said, he need not assure the House of the entire sympathy with which he regarded the Motion of his hon. Friend (Mr. Hanbury Tracy). There could be no doubt that everything which diminished idleness among soldiers was a boon, seeing that in the army, as out of it, idleness was a fruitful source of evil. Anything which increased the pay of the soldier, and enabled him to add to his comfort, and that of his family, if he had one, and anything which broke down the barrier between military and civil life, and gave the soldier participation and interest in the pursuits of those by whom he was surrounded, must have a beneficial effect. Another signal benefit which might be expected to follow from the introduction of soldier labour was the enlistment of artificers who, entering at an early period of life, might look forward to returning to civil life, and resuming the employment to which they had been accustomed, particularly if the term of service were shortened, as he hoped it would be. All these advantages recommended the Motion to the favour of the House, and he should be happy to promote any organization which would attain the desired result; but he would caution his hon. Friend not to forget that in the army you must depend on commanding officers, as it was through them the organization must be carried into effect. When men were separated from the army and given work to do, it was the commanding officer who was responsible for maintaining discipline and preventing undue pressure being put on the other men who were engaged in ordinary regimental duties. It might materially impair discipline and do serious injury to the army if the commanding officers were in any way ignored in this matter. When large savings were spoken of to be effected by this mode of industry, it must be remembered that superintendence had to be provided, and he did not think that in the statistics quoted anything was reckoned for this superintendence. They could only obtain superintendence when they had Engineer officers at their command. Then, again, much must depend upon the number of men in a regiment who were trained for the particular service to which it was desired to put them, and upon their aptitude for it. Of course, if a contractor were doing any given work it would be for him to say what labour should be employed. He had presented a Return to the House, from which hon. Members would find that there had been no indisposition lately to prosecute this system. At Portsmouth, the average numbers of men employed were—civilians, 67; soldiers, 29; at Woolwich—civilians, 35; soldiers, 108; at the Curragh Camp—civilians, 24; soldiers, 53. The Controller had received a letter from Colonel Meredith reporting the results of the system as tried at Parkhurst. The Colonel stated that the men having been selected and classified in trades, they were sent to the shops, and received 1s. 3d. a day if they worked as artificers, and 9d. if as labourers. In some cases the pay was increased. The hours of labour were eight hours in winter and ten in summer, and the men were paid for overtime. The work was very popular among the men, and though it had been only carried on for a short time, the effect on the men's characters was most excellent. The money earned was mostly spent on their families, where they had families, and some had accumulated considerable sums in the savings bank. He had the pleasure of telling his hon. Friend, that in the recent barrack regulations, arrangements had been made for the barrack repairs to be executed, as far as possible, by the men themselves, under the direction of the Royal Engineers. In communicating the information contained in the Returns to the Commander-in-Chief, he had expressed his wish that the attention of commanding officers should be drawn by a circular to the good resulting from the system, and that regiments might be moved as little as possible in cases where they had been tolerably successful in obtaining useful work on their station. He therefore hoped his hon. Friend would be satisfied that the military authorities were alive to the importance of the subject, and fully desirous of extending the system as far as practicable.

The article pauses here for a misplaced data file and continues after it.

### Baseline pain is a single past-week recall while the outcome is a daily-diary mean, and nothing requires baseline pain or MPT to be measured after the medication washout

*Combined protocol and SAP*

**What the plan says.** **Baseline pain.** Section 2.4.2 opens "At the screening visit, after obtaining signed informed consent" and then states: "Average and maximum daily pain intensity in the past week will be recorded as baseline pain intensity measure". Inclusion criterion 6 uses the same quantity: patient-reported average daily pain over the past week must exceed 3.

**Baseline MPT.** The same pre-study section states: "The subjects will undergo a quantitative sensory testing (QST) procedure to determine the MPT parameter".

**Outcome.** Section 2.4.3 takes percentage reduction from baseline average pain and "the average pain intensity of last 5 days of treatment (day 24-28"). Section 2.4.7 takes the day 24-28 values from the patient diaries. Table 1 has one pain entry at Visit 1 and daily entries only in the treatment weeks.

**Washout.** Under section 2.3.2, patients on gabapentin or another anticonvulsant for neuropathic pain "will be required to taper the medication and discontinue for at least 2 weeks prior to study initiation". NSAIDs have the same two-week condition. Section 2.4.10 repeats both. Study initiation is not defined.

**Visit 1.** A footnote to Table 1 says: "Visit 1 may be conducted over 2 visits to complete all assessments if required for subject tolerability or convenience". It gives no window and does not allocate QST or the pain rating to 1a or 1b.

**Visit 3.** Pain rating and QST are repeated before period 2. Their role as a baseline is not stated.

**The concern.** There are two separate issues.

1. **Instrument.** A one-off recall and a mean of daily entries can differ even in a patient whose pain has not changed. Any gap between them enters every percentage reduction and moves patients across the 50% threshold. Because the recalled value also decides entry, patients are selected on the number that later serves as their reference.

Amendment, by leave, withdrawn.

Main Question, "That Mr. Speaker do now leave the Chair," put, and agreed to.